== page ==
Sometimes when people are enumerating the good and bad aspects of something, the same thing comes up in both the pros and cons. For example, a certain policy may be considered good because it benefits the rich; however, this same policy may also be considered bad because it benefits the rich.

What word or phrase refers to such a situation?

  • 2
    That's what dilemma means, and why it has horns to be caught on. Commented Dec 6, 2014 at 18:15
  • 2
    Doesn't dilemma rather describe a situation where you have two choices with equally undesirable outcomes?
    – J_LV
    Commented Dec 6, 2014 at 18:28
  • 3
    A 'double-edged sword' is used to describe situations like that.
    – TimR
    Commented Dec 6, 2014 at 18:46
  • 1
    How about a word and a number? "Catch-22"
    – 7caifyi
    Commented Dec 6, 2014 at 20:12
  • 2
    Why has no one suggested a "tradeoff"?
    – Dan Bron
    Commented Dec 6, 2014 at 22:06

7 Answers 7


You can argue such a situation (or policy) both ways.

There is more than one way of looking at it.

The outcome could go either way.

It might be a compromise decision or policy that could lead to unintended consequences.

The decision rests on a value judgment.

  • How is this answer contained in a "word"?
    – Lambie
    Commented Feb 12, 2019 at 22:18

One term that is sometimes used is "mixed blessing."


The most obvious one to me would be...

double-edged sword

A situation or course of action having both positive and negative effects


If you feel that something has both positive and negative aspects then you have ambivalent feelings about it.

Having mixed feelings or contradictory ideas about something or someone:

  • some loved her, some hated her, few were ambivalent about her

  • an ambivalent attitude to Europe

  • To say that councillors are ambivalent about the idea is an understatement.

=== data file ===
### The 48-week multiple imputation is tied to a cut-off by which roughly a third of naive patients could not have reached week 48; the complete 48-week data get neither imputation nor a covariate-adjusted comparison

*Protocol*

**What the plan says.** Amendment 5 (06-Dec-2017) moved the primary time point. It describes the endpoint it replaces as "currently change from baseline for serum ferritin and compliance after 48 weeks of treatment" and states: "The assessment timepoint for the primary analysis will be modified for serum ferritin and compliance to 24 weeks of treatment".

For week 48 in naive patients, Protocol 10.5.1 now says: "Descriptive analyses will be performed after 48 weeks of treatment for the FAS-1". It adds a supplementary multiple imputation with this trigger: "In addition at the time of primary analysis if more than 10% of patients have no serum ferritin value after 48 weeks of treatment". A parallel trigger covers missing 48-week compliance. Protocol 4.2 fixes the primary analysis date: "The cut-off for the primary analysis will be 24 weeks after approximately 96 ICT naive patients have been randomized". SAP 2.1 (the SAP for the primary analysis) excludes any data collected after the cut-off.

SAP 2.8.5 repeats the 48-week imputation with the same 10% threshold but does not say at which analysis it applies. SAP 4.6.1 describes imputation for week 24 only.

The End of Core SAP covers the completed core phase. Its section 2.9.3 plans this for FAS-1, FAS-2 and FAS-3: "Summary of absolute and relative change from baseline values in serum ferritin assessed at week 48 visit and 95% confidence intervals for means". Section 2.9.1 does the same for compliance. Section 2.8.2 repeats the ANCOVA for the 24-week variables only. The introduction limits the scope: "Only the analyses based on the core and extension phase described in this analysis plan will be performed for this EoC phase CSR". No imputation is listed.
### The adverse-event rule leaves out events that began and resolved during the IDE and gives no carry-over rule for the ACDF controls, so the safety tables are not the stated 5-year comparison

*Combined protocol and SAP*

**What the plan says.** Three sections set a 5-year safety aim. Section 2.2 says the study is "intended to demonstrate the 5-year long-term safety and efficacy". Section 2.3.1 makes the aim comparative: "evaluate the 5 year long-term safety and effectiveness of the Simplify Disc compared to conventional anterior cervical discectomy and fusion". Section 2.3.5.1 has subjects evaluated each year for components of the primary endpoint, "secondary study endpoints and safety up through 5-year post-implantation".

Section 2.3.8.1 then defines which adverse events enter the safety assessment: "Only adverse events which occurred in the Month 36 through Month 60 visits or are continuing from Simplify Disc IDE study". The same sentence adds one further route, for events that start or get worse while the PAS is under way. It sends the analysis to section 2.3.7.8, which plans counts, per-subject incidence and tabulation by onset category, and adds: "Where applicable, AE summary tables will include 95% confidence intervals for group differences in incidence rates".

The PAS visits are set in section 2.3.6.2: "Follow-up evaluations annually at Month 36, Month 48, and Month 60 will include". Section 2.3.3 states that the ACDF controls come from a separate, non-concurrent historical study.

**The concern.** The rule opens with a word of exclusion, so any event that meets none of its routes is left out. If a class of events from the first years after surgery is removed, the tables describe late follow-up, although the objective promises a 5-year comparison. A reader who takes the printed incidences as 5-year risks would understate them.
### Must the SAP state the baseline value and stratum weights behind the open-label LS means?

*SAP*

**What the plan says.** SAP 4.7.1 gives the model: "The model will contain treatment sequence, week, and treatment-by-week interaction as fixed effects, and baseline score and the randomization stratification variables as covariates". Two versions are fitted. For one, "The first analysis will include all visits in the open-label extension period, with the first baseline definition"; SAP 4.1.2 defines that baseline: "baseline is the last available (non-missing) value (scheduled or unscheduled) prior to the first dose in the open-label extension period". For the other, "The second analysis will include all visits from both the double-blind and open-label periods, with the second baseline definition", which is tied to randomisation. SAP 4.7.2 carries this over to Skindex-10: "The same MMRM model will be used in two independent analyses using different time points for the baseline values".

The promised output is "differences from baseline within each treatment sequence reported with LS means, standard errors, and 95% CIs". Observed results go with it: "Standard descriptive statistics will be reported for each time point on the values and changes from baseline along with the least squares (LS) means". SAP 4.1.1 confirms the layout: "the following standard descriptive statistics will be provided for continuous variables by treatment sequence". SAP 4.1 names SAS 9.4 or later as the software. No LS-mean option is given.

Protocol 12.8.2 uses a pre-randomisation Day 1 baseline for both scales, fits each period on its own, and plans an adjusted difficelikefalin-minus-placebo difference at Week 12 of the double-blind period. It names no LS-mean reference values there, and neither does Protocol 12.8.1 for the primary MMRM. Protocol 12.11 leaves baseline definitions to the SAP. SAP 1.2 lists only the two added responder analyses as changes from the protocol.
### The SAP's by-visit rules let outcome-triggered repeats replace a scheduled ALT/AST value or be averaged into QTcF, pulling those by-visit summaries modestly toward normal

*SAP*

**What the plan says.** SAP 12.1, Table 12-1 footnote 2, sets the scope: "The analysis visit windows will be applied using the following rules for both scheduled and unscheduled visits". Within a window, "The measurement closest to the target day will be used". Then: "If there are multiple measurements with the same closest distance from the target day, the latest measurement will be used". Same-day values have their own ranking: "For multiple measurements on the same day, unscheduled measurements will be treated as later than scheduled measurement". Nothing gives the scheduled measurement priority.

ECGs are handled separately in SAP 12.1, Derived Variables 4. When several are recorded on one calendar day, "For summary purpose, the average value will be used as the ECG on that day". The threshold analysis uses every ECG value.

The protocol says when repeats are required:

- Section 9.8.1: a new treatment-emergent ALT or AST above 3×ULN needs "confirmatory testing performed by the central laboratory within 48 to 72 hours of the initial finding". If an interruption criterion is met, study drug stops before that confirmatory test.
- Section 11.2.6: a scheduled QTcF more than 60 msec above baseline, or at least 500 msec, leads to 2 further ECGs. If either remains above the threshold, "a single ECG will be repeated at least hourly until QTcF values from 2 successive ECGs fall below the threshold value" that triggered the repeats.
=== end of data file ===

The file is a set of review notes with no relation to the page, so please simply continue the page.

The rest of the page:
• Those sentiments are a far cry from her early years when she had an altogether more ambivalent attitude towards her singing.

  • In practice, we have managed to do better than our ambivalent attitudes suggest.

If something is open to more than one interpretation then the adjective equivocal is more appropriate.

Open to more than one interpretation; ambiguous:

  • However, the evidence on industrial disputes is at least equivocal and there are indications of higher levels of conflict that challenge notions of quiescent workforces unwilling to take action.

If something is partly good and partly bad then it is a "double-edged sword"; it "cuts both ways".

Macmillan: Partly good and partly bad

It might be simplest to just say that the thing has "both good and bad aspects". Then you can go on to talk in detail about what they are and what's good/bad about them.

  • 1
    Both describe an uncertainty or somewhat of a contradiction, but none of them succeed at conveying that the same thing is causing both a negative and a positive reaction at the same time. Ambivalent is like "hmm, is it good, is it bad, can't make up my mind!". That doesn't imply "it's both good and bad!" like it should according to the OP.
    – J_LV
    Commented Dec 6, 2014 at 21:45
  • +1 for good and bad and cuts both ways but -1 for ambivalent (which doesn't fit the OP's request) Not very keen on *ambiguous either but its closer...
    – Mari-Lou A
    Commented Dec 7, 2014 at 8:54

That would be: an equivocal policy, in my opinion. A policy should be clear regarding who benefits from it.

  • 1
    I disagree. That would mean it's ambiguous. I don't think that's what the OP meant.
    – J_LV
    Commented Dec 6, 2014 at 19:22
  • @J_LV Oh yes, and all the others are fine....the answer with the most votes is ambivalent.
    – Lambie
    Commented Feb 12, 2019 at 22:17

You could say that you are "evaluating a situation". Or simply use the word evaluation.

Words like evaluate and assess mean that you are discussing the pros and cons.



a state in which opposing forces or actions are balanced so that one is not stronger or greater than the other Merriam-Webster

After a lot of consideration I've decided to post this as I honestly can't think of anything else that'd be a better fit. However I still don't feel like this hits the mark.

It succeeds at expressing that there are opposing forces (ergo, a pro and a con) but fails to convey that they are in conflict over the same issue and unfortunately implies that that both sides have an equally strong argument/case.

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